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Form Dmas 96 Demand Assistance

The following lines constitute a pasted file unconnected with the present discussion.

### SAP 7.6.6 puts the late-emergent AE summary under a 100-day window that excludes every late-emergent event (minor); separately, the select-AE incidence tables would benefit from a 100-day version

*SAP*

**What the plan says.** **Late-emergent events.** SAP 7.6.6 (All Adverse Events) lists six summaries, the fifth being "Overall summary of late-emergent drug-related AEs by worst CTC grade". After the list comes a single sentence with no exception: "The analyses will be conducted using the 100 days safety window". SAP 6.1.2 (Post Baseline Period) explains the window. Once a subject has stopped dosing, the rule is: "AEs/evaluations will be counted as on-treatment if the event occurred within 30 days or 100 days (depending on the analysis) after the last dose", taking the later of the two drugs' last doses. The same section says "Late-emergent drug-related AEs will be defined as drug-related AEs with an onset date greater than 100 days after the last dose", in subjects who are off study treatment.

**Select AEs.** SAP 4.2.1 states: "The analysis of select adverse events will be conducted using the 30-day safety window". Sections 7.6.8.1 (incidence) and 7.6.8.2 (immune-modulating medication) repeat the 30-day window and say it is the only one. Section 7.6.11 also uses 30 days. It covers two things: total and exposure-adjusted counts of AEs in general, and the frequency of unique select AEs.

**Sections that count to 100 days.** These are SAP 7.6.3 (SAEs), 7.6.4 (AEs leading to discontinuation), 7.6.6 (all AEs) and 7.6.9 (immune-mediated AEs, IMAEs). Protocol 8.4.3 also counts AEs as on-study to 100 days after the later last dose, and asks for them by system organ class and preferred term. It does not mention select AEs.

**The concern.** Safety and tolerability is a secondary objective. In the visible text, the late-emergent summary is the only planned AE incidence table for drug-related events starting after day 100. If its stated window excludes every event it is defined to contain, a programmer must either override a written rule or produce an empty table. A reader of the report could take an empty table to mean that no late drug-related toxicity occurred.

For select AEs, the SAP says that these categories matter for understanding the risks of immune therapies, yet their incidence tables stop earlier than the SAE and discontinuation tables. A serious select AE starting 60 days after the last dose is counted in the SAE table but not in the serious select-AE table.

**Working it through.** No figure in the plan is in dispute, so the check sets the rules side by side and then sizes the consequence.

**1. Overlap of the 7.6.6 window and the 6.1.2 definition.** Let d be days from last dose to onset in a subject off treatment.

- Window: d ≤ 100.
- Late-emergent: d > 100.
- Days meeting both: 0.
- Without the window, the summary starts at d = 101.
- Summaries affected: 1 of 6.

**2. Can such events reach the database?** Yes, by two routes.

hello everybody welcome i'd like to.welcome Christopher and an end here he's.a professor from mcmaster I know I'm.back from the University of Waterloo.he's now working on code generation.multi-core work he's been doing some.stuff with Haskell so I think he's got a.lot of things that will be interesting.to Google I'm he's also formed a.start-up to commercialize some of this.high-performance multi-core software so.with that I'd like to welcome.Christopher and am thank you can.everyone hear me yes okay so coconut is.not a compiler it's does some things.that a compiler does but it does other.things that a programmer usually does.and the idea is to be able to optimize.code better by crossing the boundary.between what normally is done by a.programmer and normally done by the.compiler so I think we now can write.safe software and at least some of us.can write fast software sometimes we.need to write both for example for.real-time medical imaging applications.both time and safety are critical so our.view is that performance now and.increasingly in the future is about.parallelization so some of you may be a.bit bored by this slide if you look at.one chip the salle de in order to fully.utilize the computational resources on.that chip you need to put 384 ways of.parallel ilysm into your code this is if.you're doing 32 bit if 32 bits contain.your fundamental data type so floats or.ins okay where does this come from.there's four-way simdi at that.sighs there are eight cores on this chip.you need to unroll six times to hide.latency in the instructions and you have.to at least double buffer your.computations because you need one in.flight while you're doing your.computation okay and that's just on one.chip this is a roadmap for coconut.organized by levels of parallel ism so.at the top is simdi parallelism the chap.check marks mean that this is oops so.the check mark are four things that are.done and the half is for things that are.in progress and the things that we're.targeting now are marked with arrows ok.so for simdi we have a domain-specific.language that captures efficient.patterns of code generation force MD and.we've generated a library that's.distributed with the cell SDK three.point 0 because of the increased.performance that we have we can verify.some of the code that we can generate.that's an ongoing problem i'll talk.about why later multi-core is our most.active area of work now we are modeling.multi-core on instruction level.parallelism because it's something that.people have been able to leverage and.its really worked well for decades of.performance improvements we have a.linear time verification strategy for.the code that uses our communication.primitives which we think is important.if you want to do rapid development we.have we can generate some code that.we've generated basically to test our.linear time verification but that's.really what our next work is generating.that code and debugging the runtime.which is written but not yet test.distant parallelisms is something that.we're not actively working on now.because we have enough to do on the side.we also have a scheduling algorithm and.I put it there on the side because.currently it targets our sim decode but.our plan is to use the same scheduling.mechanisms for actual machine.instructions and communication.primitives in our multi core layer and.eventually communication primitives in.our distant parallelism layer this is.this shows that the structure of how.we're actually developing this all.embedded in Haskell house closed a.functional programming language and it.takes away a lot of the hassle when.you're creating your own language so we.can just concentrate on what's.interesting we've organized our code in.layers so in the in the kernel of the.code are the actual are the actual.assembly instructions that are pure.operations they don't involve control.flow then those can be wrapped in.patterns that are pure patterns then we.can include control flow we don't have.any distributed patterns but one day we.will and eventually user code can call.into any of those layers the scheduler.explicitly stage software pipelining is.also written in haskell so it's very.easy for us to to change the interfaces.when we have better ideas about how to.do control flow which is the real reason.that we didn't want to take conventional.compiler approach because in a.conventional compiler approach if you.have a new idea about control flow you.have a big headache you have to change.your language that is very expensive.so I'm starting here in the middle in.the background you see the nested nested.language diagram so our control flow we.so far the control flow that we support.are things that functional programmers.think of as functions that map an.argument over a list zip things like.that okay there are lots of things that.come from linear algebra and other.mathematics like matrix multiplication.that we also support so here's map if.you don't know map can take a lot of.round pegs and put them in square holes.and it can do it in parallel okay if you.give your compiler your favorite.compiler a loop like this to implement.map then it has to put in a lot of.overhead in order to support that so.they're optimizations possible but.basically it has to increment input.pointer up a pointer the counter compare.the counter to the limit and branch okay.the advantage of requiring our our.coders to write in terms of these.higher-order functions is that we can.then we don't have to try to recognize.this pattern when this gets complicated.on the inside or funny things happen we.know it's there and we can concentrate.on how to efficiently implement it okay.so this is these are our instructions in.our target cell SPU instructions had.architecture and all of that overhead is.handled by a single arithmetic.instruction in our implementation of.this pattern this doesn't always make.sense but it almost always makes sense.because the code that we're mapping is.bound by computation bound by arithmetic.computation so all these other.instructions are free they fit into.empty dispatch thoughts okay so this is.the kind of thing that we do and if you.want to know exactly how this works with.a single arithmetic construct.I'll explain it to you after okay at the.low level are the sim d patterns for.pure functions and the actual.instructions so when I say pure.functions I mean things that we can.implement as pure functions without any.control flow no branching it doesn't.mean that other people might not.implement it that everybody would.implement it that way so there are many.things that people do with branches when.they take computer science 101 that can.be done with predication and we handle.all those things in our pure layer as a.result of encoding those patterns we can.write small code so if any of you have.tried to in your spare time write a.really fast implementation of hyperbolic.tangent you might know that there are a.lot of details to getting a fast.implementation well this here is all of.our code that implements that it.actually implements a version that's.unrolled twice with partial sharing in.order to improve throughput for unrolled.loops which is really what we're.targeting now this is not what our code.usually looks like because our code is.embedded in literate Haskell and we at.least try to document all of our code to.this kind of level where we can use the.fact that it's it's lay tech all the.comments are lay tech to explain.mathematically the reasons why we did.certain optimizations we can put some.warnings in there's actually compile.time assertion checking to make sure.that nobody changed a certain pattern.for integer division that would make.this code unsafe since i upgraded to.leopard i'm having some fault font.issues so these should be nice equations.and they're just some of them are gobbly. ok for people who are beginning.work with our tool something that is.really simple but very helpful is.we can use the formatting that's already.built into literate Haskell to format.their code a certain way in one font.format the machine operations which they.may not remember in bold so that they.can recognize them and the patterns that.we consider to be in our language we can.underline them so it makes it easy to.understand where the performance comes.from and if you were going to model.another function on this one what you.need to do ok so this is implemented as.a class in Haskell the domain-specific.language and there are two instances of.that class the first instance is used.for rapid prototyping and unit testing.and it actually use it while either in a.compiled Haskell function or in the.Haskell interactive interpreter you can.test little bits of code down to a.single instruction to understand what.your pattern is is actually producing in.specific cases ok so this is really.important for rapid prototyping it's not.very useful if you want to actually run.the code at high performance.interpreting it in haskell so there's.another instance that produces a code.graph it produces a code graph with.maximal sharing so we do that.optimization at this point then if if.you think you have a better scheduler.you can pretty print that to see with.inline assembly and you can schedule it.or you can pass it to our scheduler and.generate assembly code or if things are.not really working out the way you like.you can use a bunch of visualization.tools that we have which we've found.kind of useful so this is old-style.scheduled assembly code it's kind of.hard to tell what's going or going on.even if you remember what all these.instructions are this is one of the.visualizations of the scheduled loop.that are possible so when our version of.turning on debugging is to spit out.10 different graphs like this which show.different stages of the scheduling and.pattern evaluation in this case the.colors represent different stages in.this software pipeline loop and I know.you can't see that level of detail.instructions are hyper edges represented.here in the form of a bipartite graph as.solid object and values are these other.non boxed edges and they're in addition.to values data values there are also.state values and I probably can't find.one so here's a here's a branch it takes.a state and somewhere else there's a.branch hint and it takes another state.and produces another state so when we do.our scheduling all the information is in.our graph okay not necessarily graph on.your screen but the graph that's used.internally contains all the information.there's no information hidden in the.context you never have to there's at no.point do we worry about reordering loads.and stores because all of the state.required to make things safe is.explicitly represented in the graph so.what is the result of this well we this.is we've generated a whole library of.these special functions this is our main.benchmark and using our patterns our.code is four times faster than code that.was and optimized in C using inline.assembly so this is a logarithmic graph.and if you've forgotten what logarithmic.graph means it means that up here these.slower functions written in C take 96.cycles to compute a float value and our.equivalent halfway down the graph.requires about five cycles okay there's.a big variation in the amount of.performance improvement it really.corresponds to how complicated the.patterns are so we can.by multiple patterns in a single.function and get really substantial.performance improvements you'll you have.access to the slide so if you want to.know exactly how we did this comparison.that is here if you actually do sell.programming you might want to know that.all of the code is available and.information about that is on this.website in fact if you have a cell and.you've updated to SDK three you already.have the code so the only thing you'd.want to know is some details about how.to use it okay so at this point what we.have is really i think the ultimate.assembler it gives you all the control.that you have writing hand-tuned.assembler you have access to machine.instructions and even the machine.instructions that involve control flow.which you can never access via inline.assembly code in well without really.writing the whole function in assembly.but you you don't have to handle the.annoying details of register allocation.things like that and you don't have to.you don't have to implement patterns of.efficient execution on your own you can.write these patterns in haskell so if.you have a pattern and you can't write.it in haskell then I think you need some.you need to talk to a haskell programmer.okay any any pattern that's useful can.be implemented this way we can do rapid.prototyping because we can do unit.testing of assembly code where as before.you would have had to write little task.programs for special cases it really.saves a lot of time where do we really.get this performance improvement from.it's because we're not targeting simdi.which I didn't define single instruction.multiple data we're targeting what.people sell today as simdi which is.really a single.complex instruction operating on a.merged chunk of data so most commonly.128 bit vector now I'll talk a little.bit about how we do the verification.internally we are representations are.all in terms of these graphs and we do.complicated things with simdi sometimes.we want to know what they're really.doing because they're not quite working.so we can we can translate this is this.graph represents a single floating.multiply simdi instruction it can easily.be translated into a parallel set of.floating multiply instructions yes so we.are we're assuming that there is a.simple specification without sim sim.dies a shin or any parallelization and.it can be compared to that so for the.codes that we're looking at where this.has really been needed big linear.algebra things like that it's easy to.write a naive specification it's hard to.tell whether the transformations you.made to optimize it are faithful to that.specification okay so this makes it easy.that map the map overhead at some point.we would like to actually verify the.whole code and we can verify parts of.that now I don't think I've run the.verification on the whole of that but if.you are doing things which involve.swapping parts of bit fields from.multiple register values and so on it's.very hard to to figure out what it.actually does on your own it would be.nice to have a translation into simple.types that we understand floats in sand.so on boolean values and see an.expression that presumably matches is.best for.education okay so this gets more.complicated when your instructions are.not pure simdi instructions so this is.an instruction which rotates the bytes.in 128 bit register when you do the.translation the instruction actually.disappears so the instruction was here.it's now gone because in terms of the.underlying data type 8-bit ends there is.no instruction we're just re we're just.shuffling them okay so these things can.all of the rules to make these.transformations can be encoded in a.bunch of rule generators okay not we can.do it makes big ugly graphs so it gets.harder to see what's going on the.problem is when oops the problem is when.you do things that really break any kind.of sensible typing doing things with bit.fields within floats for example we.these patterns have to really be done by.hand and that's ongoing work that's why.I put a half there okay so what do we.have we have for cogeneration rapid.prototyping and we're reaching peak.performance for verification we can do.what's equivalent to symbolic execution.so even if you don't actually have a.specification to give it you can look at.this symbolic execution and decide for.yourself whether it's what you wanted.and this has already been useful for.debugging especially this linear algebra.we still need more transformation rules.for those complicated operations okay I.think I'm going a bit slow try to speed.up a bit this is the part that I think.should interest people at Google how.we're approaching multi-core so we see.this we see an opportunity to relive the.glory of instruction level parallelism.out of order execution course at the.multi-core level ok so this this table.gives you a translation.that between what we know how to do and.what we think we should do okay so.instead of a cpu we're looking at a chip.instead of multiple execution units it.has multiple cores instead of registers.it has data buffers in loking local.working memory or cache memory it also.has signals really registers were.heterogeneous before but there's a.bigger split between buffers and signals.in this model than different kinds of.registers instead of loads and stores.you have DMAs either explicit or.implicit in terms of streaming and.instead of arithmetic instructions you.have computational kernels which are.purely local and they're pure functions.okay the catch is that we don't have the.soundness that you have on a cpu so.except for some specialized embedded.CPUs whenever you have out of order.execution it's the CPU hardware that.maintains the illusion that you're.executing sequential code okay so that.you can program it without having to.worry about that all of that is hidden.from you and the hardware ensures that.you have order independence okay there.there are some cases now with multi-core.CPUs where they're breaking some of that.with memory access but that doesn't fit.our analogy so that's not what we're.thinking about here with multi-core our.assumption is that the compiler needs to.insert the synchronization when it does.the parallelization and the hardware.cannot efficiently verify that this is.done soundly so soundly soundness is up.to software in our model we use only.asynchronous communication why because.we don't want locks locking is a.multi-way operation that involves.sending at least a signal some kind of.signal from one chord to another and.back to say yes.that lock is free possibly sending a.signal afterwards to do an atomic update.or something like that this encouraged.long unpredictable delays and that's bad.for scheduling so we want them out of.the model so you use asynchronous.messages that matches what sufficient in.hardware and if you want to do something.else you create patterns that synthesize.it on top of this I think I'll skip this.this shows a 22 patterns of memory.access in a multi-core architecture and.one of them use it takes better.advantage of asynchronous communication.here's an example that fits the the.second picture where you're sending data.from one core from core 12 core two you.may can operate do an operation on that.data you send it to the third core and.so on by doing this you've introduced.synchronization between core number 4.and core number one although there's no.direct communication in between those.cores okay if you want to reduce traffic.on memory and communication buses and.it's it's buses that are having more.trouble scaling than the pure.computation so I think that's always the.thing that we want to do you want to be.able to take advantage of the.synchronization that's employed even.though it's not explicit okay so here's.a simpler example what what you need to.do if you want to send some data from.one core to another core okay first of.all you need to know that wherever this.data is going is not being used by.somebody else so you have to start with.a send signal to send the signal that.means okay to send the data then you.send the data on the core that's sending.you need some way of knowing that the.data transmission is complete so that.that buffer that what we consider.analogous to a register is free to use.for another operation okay so on an.out-of-order cpu all of this extra.synchronization is done by the hardware.so if you have a load and the load.doesn't hit in l.to cash the load has to go to main.memory it will cause a stall and any.other instructions past this point would.just wait until it's safe to proceed.okay on a multi-core architecture there.is no hardware or our assumption is.there's no hardware that can efficiently.know what's going on on all those cores.okay so we have to build that in.ourselves now there's an advantage to.doing this asynchronous communication.and that is that you get these reorder.windows where you can do other.computations that don't depend on this.particular bit of communication okay and.you get a reorder window on both the.receive side and the sin side the.problem is that there are all kinds of.hazards data being rewritten while it's.being read by read for another DMA or.being used by a pure computation locally.okay so the question is how can we avoid.these things happening because on a.really on a lightweight multi-core.architecture it's going to be very.difficult to detect these kind of.failures so to do this we need to keep.this language simple probably language.is too big a word to put on a slide like.this these are all the communication.primitives and there's one computation.primitives so the only thing that we ask.is that all computations only use local.data okay and these are the primitives.that I talked about before a way to.think about what we're doing is that.we're trying to do control concurrent.control flow in a way that allows the.compiler to come along later and.schedule it efficiently okay so what's.the purpose of scheduling the purpose of.scheduling is to hide the latency in.them in the operations in the.communication operations so that you can.eliminate any stalls that would occur.but these all of this communication is.somewhat in predict.vic table even on a tightly coupled.single core okay so it's up to software.to make sure that the stalls do occur.when they need to occur okay even though.a good schedule would require no stalls.so the second step is to have these.weights in your code so that if the.computation if the communication is not.keeping up with your computation that.you do stall rather than just do.something incorrect okay so that's a way.of thinking about our model the key to.being able to verify a particular.program using these primitives is.correct is what we call a locally.sequential presentation it just means.that you present all of the instructions.that execute on your multi-core chip as.a list okay so they have an order and in.that order the send signal proceeds the.wait signal that it's supposed to target.okay that we call this a local okely.sequential program without this any.algorithm to check the soundness of the.parallelization has to do backtracking.and forward-looking and there's no way.to get reasonable computation time okay.locally sequential does not mean.sequential okay not sequential so you.can see the indices can be reordered.they can be reordered in such a way that.the computation is still correct okay.that's good because it allows you to.overcome jitters in the communication by.having extra buffering of computation.okay it is not good when the when the.order changes and the computation is not.order independent anymore okay so here's.an example you have to actually do some.computation the computation is now just.in this box if you have any computation.using.data and the signals are going to the.wrong weights then this is likely to be.using the wrong data to do the.computation okay so the key again is to.have this presentation so what do we.need what do we want to show that the.results are independent of the actual.execution order and that there are no.deadlocks okay to do this we need to.keep track of all the possible states of.execution of this multi core program we.can only do this in linear time if we.have a one-pass algorithm actually we.could do it with two passes or three.passes but I know no way of doing it in.more than one pass that would weaken the.conditions that we require so one pass.it is the algorithm is constant it has.constant space requirements the actual.amount of space required depends on how.many cores you have and how many.resources they have okay just like any.scheduling algorithm the impact of this.is that you don't have to do any.parallel debugging you never have to.look for deadlock states or race.conditions and this is our hope that.every optimization trick that has worked.for instruction level parallelism on out.of order cores can now be adapted to.multi-core okay and there are a lot of.tricks that are quite effective in.getting increasing performance out of.these cores we're now ready to implement.all the algorithms that are implemented.in so-called skeleton form if you know.what that means things like map and.reduce which you may have heard of and.it enables us to do some new things like.for example doing power reduction where.what we're trying to do is minimize the.amount of duplication of data in.multiple memory locations by replacing.caching by in flight data.so there may be data that is is nowhere.stored in memory that's globally.accessible in any way it's just passed.around without without ever being.available okay and we think that in the.future as the memory component of the.power equation gets larger this will be.something interesting to try okay now.I'm going to go quickly through this how.many of you know about software.pipelining of loops yes okay so let me.okay software pipelining loose let me.let me be really quick if you have a.loop with different stages and there's a.lot of latency you can chop the loop up.and schedule it in parallel okay there.are lots of algorithms for doing this we.have a new algorithm our algorithm is to.explicitly cut the dependent to.explicitly cut that code graph in two.stages and then scheduled them in.parallel it's in fact the simpler way of.approaching this problem how are we.going to do the cut well when you make a.cut what's the implication of that.you're cutting your cutting edges those.correspond to data values and in a nice.schedule those will all be register.values so when you cut your creating.register pressure at the bottom of the.loop and at the top of the loop.generally we try to reduce register.pressure so we can try using min cut on.this the problem is that there are if.you just do this naively there are bad.cuts their cuts where you use a value in.stage one that you don't compute and.still take until stage two and well.there are actually ways to make this.make sense generally we don't want to do.that so how do we stop that from.happening so ignore those infinities.I tell you they are really there so we.translate our code graph our code graph.involves values and operations we make.both of those into oops sorry first we.collapse what we know something that is.already assigned to a stage either above.or below the active section of the code.graph then we make all of the nodes and.edges of the previous graph into nodes.we add edges with wait one for consuming.a value we add infinite weight edges ok.now some of those infinities are really.there and the infinite edges can never.be cut ok and we add backwards edges so.that we can never make a cut that puts.something that's consumed in a stage.above something that's used ok so that's.the algorithm and we tried it again on.this same benchmark and we found that.first of all we can beat what xlc does.using swing modulo scheduling which at.least in some papers is benchmarked to.be the best performing software.pipelining algorithm and from our point.of view independent of that other.algorithm where we're very close to.optimal so we're within measurement.error for most of the functions this is.a bit this graph is a bit older and we.actually do even better than that now so.the importance of doing this is not just.that we have a faster scheduling.algorithm which is good but we have an.algorithm that for high assurance.applications we believe is more will be.more reliable because everything is.based on principle graph graph.transformations there's no additional.state that you need to keep track of to.understand or implement this algorithm.and we can use this for not just in.scheduling instructions we can use this.for scheduling our communication.perimeter.that I talked about in the multi core.layer and we can now do novel control.flow that you couldn't do with swing.modulo scheduling okay so we do this.this is technical we use nested control.flow graphs and I'll just give you one.example so if you have a loop and the.loop contains control flow so simple.example you have a switch statement.instead of producing one loop body one.scheduled loop body we produce one loop.body for each possibility in the control.flow and then within the loop we add.computation to figure out which version.which way the switch statement is going.to go in the next iteration of the loop.and we replace the branch at the end of.the loop by by a computed branch and if.you have an architecture that has branch.hinting we can now completely get rid of.all misprediction penalties okay and we.have benchmarks where the branching is.data dependent so there's there's no.prediction possible there's no.prediction algorithm that will ever do.anything better than fifty percent and.there's a way so there's there are three.nested if statements here so we would.have a lot of brat of we would have a.lot of mrs. mispredictions if we didn't.have this hinted branch okay so this is.the kind of thing that we want to do and.I think we'll be able to do similar.things on the multi-core level okay so.that's coconut I think it's a fun.combination of functional programming.and assembly language programming for.people who find both of those things fun.it really works well for simdi it's a it.motivated us to develop this so far.unbeaten scheduler it gives us this.interesting approach to multi-core which.we're now going to try to exploit.okay some of the names used in this.slide are trademarks of other companies.and I'd like to thank all the students a.lot of them undergraduates who have.tried to understand simdi and functional.programming and contribute to this.project in different ways and Robert an.ankle at IBM for support and for.research support IBM cfi OIT and Zurich.and Apple Canada any questions.how does this compare to the work on.streaming languages which allow you to.specify kernels and the graph of how the.Eternals communicate and then have the.compiler automatically do the software.pipelining and Cindy ization and so on.for example stream it from MIT um so we.could if you specify your code if you.specify your algorithm in that way we.can easily translate it to this.framework if you do that you wouldn't.have well you'd really only have to test.correctness of the translation once ok.so the interest in being able to do the.verification in linear time is a lot.less okay it might still be interesting.once we're really targeting things that.you won't be able to specify in that way.and really there are what the reason to.go to all this trouble is because.eventually I think everything becomes.memory bound as we go forward unless.some magical technology arrives and when.you do very complicated things in order.to get around that memory bottleneck you.start breaking all of those kind of.paradigms so if you have this sort of.safety net underneath your distribution.pattern that just checks ok it still.makes sense then you can develop new.patterns more quickly ok so we our.approach is to give more control to the.end user let them figure out better.patterns for their application specific.code rather than tell them you know use.streaming streaming is extremely.effective if you know if you haven't.parallelized your code.I think it's a very good way of doing it.but whether it is going to be enough for.any given application I think that's.hard to say now so our approach is don't.tie yourself to one way of specifying.concurrent control flow screaming or.something else and give yourself this.rapid prototyping environment so that.you can make things up okay maybe that's.just because we like making up new.algorithms but I really think that this.the fundamental problem of memory not.memory bandwidth not growing fast enough.we'll keep breaking any models people.come up with so this is going to happen.every couple of years for people who.really need to run at the highest level.of performance so if you had presumably.every time you implement new.sophisticated transformations on your.graph you need to update your.verification tool to take into account.those transformations so there are two.kinds of there are two cases so the.answer is yes a note a lot of patterns.don't break simdi in a big way and so.the patterns that we have the.transformations we have work but if you.come up with some new idea for using bit.fields in a floating point number.they're not in our list of.transformation so what will happen is.you get so we take the the code graph.that has it's a sim decode graph and we.just lift it into a bigger set of graphs.with mixed types and then we try to.translate all the elements of the graph.into the simpler type part of the graph.language okay and if you do something.really interesting it's likely that.you'll get stuck and it won't know how.to do that translation so then there are.two options either you try to build with.your improver.that will find the patterns that find.the transformations to complete that.process or you build them by hand and if.you build them by hand then you can do.fairly simple model checking that the.transformations are actually valid okay.the the reason why we're not devoting a.lot of energy into trying to make that.complete is that the semantics of.floating-point computations are not.really simple okay so we do things that.in the strict sense are incorrect but.are acceptable trade-off yeah so we're.not going to try to encode that in a way.that a model checker could check where I.think it's enough that the pattern is.there that having the pattern their.documents that you're accepting this.kind of transformation as being valid so.you do transformations that are not.legal with respect to normal rules of.floating-point ID do things to constrain.the locks of accuracy no so the user.figures out what the right trade off is.because really very rarely do people.will people who know what they're.talking about say we will only accept.this amount of loss of accuracy there.are always ways of getting accuracy back.if you can make something 10 times.faster you can then wrap it in some kind.of iterative correction right so we want.to let the user do that and we haven't.figured out how to make all this.transparent yet but we can really the.demonstration is that we could rapidly.develop this tool with undergraduates.participating and it works so we could.do or develop that library okay and we.have other code that we use internally.but so the two levels of it sounds like.you roughly have two two levels of.patterns one is the low level 70 and.Russian patterns and the other is these.slightly higher level kernel level.patterns that are communicating with.blocks of data is that we don't have we.have very few patterns at the second.level right I'm the talk is most mostly.focused on this md yeah well I just I.spent too much time I wanted to expand.the other part more but what we have we.have proved we feel we've proved the.concept by doing simdi well and we were.blocked for a while we didn't have a.good algorithm to do that verification.because I didn't realize we needed to.make some others make some put some.constraints on what we allow people to.present to us so we started out with.programs presented as a couple of core.programs to run on each core right and I.didn't find any reasonable way of.verifying that okay and and I tried so I.don't know it's not possible but it.certainly wasn't obvious but when you.require this locally sequential.presentation then it well it becomes.easy to say it getting all the details.right is a little bit of work but it's.it's simple enough that if a couple.people look at it you know you know it's.right and you you can do a few test.cases it's not something horribly.complicated that requires a model.checker have you tried your model on.algorithms that are something other than.dense array like sparse array or graph.algorithms or no so the the proof the.verification mechanism was only.completed last week okay.we know that other people have had.success writing simdi code for other.kinds of algorithms so we know there's a.lot of performance there but we well we.have stuck to things that either I.needed for my other research in medical.imaging and NMR or that somebody was.excited enough about to distribute and.and maybe pay us for okay how do you so.how do you choose what your sort of.basic data set size is mean I get the.impression that you divide data to.fairly small pieces so you can you know.shuffle them back and forth between the.cars but what happens when you have an.algorithm which can run efficiently on a.single car but becomes much less.efficient if you have to distribute it.across course so we are not trying to do.anything automatically ok so our our.philosophy is that smart people are.going to be needed to develop efficient.parallelization of non-trivial.algorithms ok so we're not trying to.automatically figure this out what we.have ourselves done is look at these.things from the bottom up and figure out.what size of chunks do we need to do X.and still be computationally bound on.the cell architecture ok and then we.just use the smallest size that allows.us to be computationally bound because.eventually that's the goal it's not.possible for all algorithms and.architectures but if you can get your.algorithm to be computationally bound.then you can say ok I'm done there's.nothing more for me to do I don't have.to do a better scheduling job than this.because it won't help so we've.approached these things the way that you.know you're taught not to approach.computer science problems we approach it.by looking at the bottom figuring out.how the Leafs of the algorithm leads can.be done efficiently and then we figure.out how to structure it how to structure.those leaves so in what proportion of.the common algorithms can you reach this.nirvana of being computationally bounds.using small chunks oh I think I'm not.going to give any answer to that.question we that the algorithms that I.really know are these scientific.computation algorithms so they're either.pure just funk map or they are dense.matrix operations or they're structured.sparse operations and you can work out.the sequencing at compile time to make.them as efficient or more efficient than.dense operations like if there's.symmetry for example that you can use it.to reduce your memory overhead you're ok.for general sparse I've talked to some.people who do optimization of sparse.matrices for different kinds of.architectures some extinct and some not.extinct and I believe that we can do.some interesting things but we we.haven't done them yet okay and I know.that other people have looked at.discrete algorithms and that often.they're not able to make them.computationally bound I mean a lot of.those algorithms there's no possible way.of making them computationally bound on.any kind of architecture that you can.imagine somebody building today but in.that case you can never really say.you're done because you can always get a.little bit better performance by.reducing the problem with the memory.bottleneck ok that's why I really like.these algorithms because we can.say we're done it's it's optimal now so.you had cell processor as your hardware.target what if you try to produce FPGA.code instead I mean if you try to.program an FPGA with your algorithms.will it work much better so it depends.what what you're doing for the things.that if you're doing something with.floating point I don't believe that no.matter how smart you are you'll never.get better performance if you're doing.something that involves a lot of say.bite swapping around I don't think you.can beat the cell for that it's good at.that there are lots of algorithms where.the f ph FPGA will do better and we.could target those we could target FPGAs.but the a lot of what we've done is.really about actual programming.efficiency rapid prototyping and those.things are not really going to port.they'd have to be redone for fpgas there.are different issues there and there are.other people looking at those and.somebody whose opinion I respect told me.that well fpgas are basically memory and.so there are going to scale like memory.and memories not going to scale as fast.as computation so why white I that stone.around your neck so that's really why.we're looking at the cell the cell made.a lot of things hard for conventional.programming models okay and it exposed.things that we wanted to have exposed.and which were not properly exposed.before a lot of things which nobody will.ever expose to us no matter how many.nda's we saw in like how branch.prediction works on architecture X I.don't believe anybody's going to tell us.that so we can't reverse engineer.those it's a lot easier with an.architecture where all those things are.exposed it causes most people a lot of.trouble but it gives us these levers.that we can pull and then we can say.this is optimal whereas on an.architecture where the hardware is doing.a lot of these things for you you know.you never will get that optimal.performance because they're always.slightly random things that are throwing.off your model of how it is guessing.what you're going to do right so thank.you thank you for letting me speak.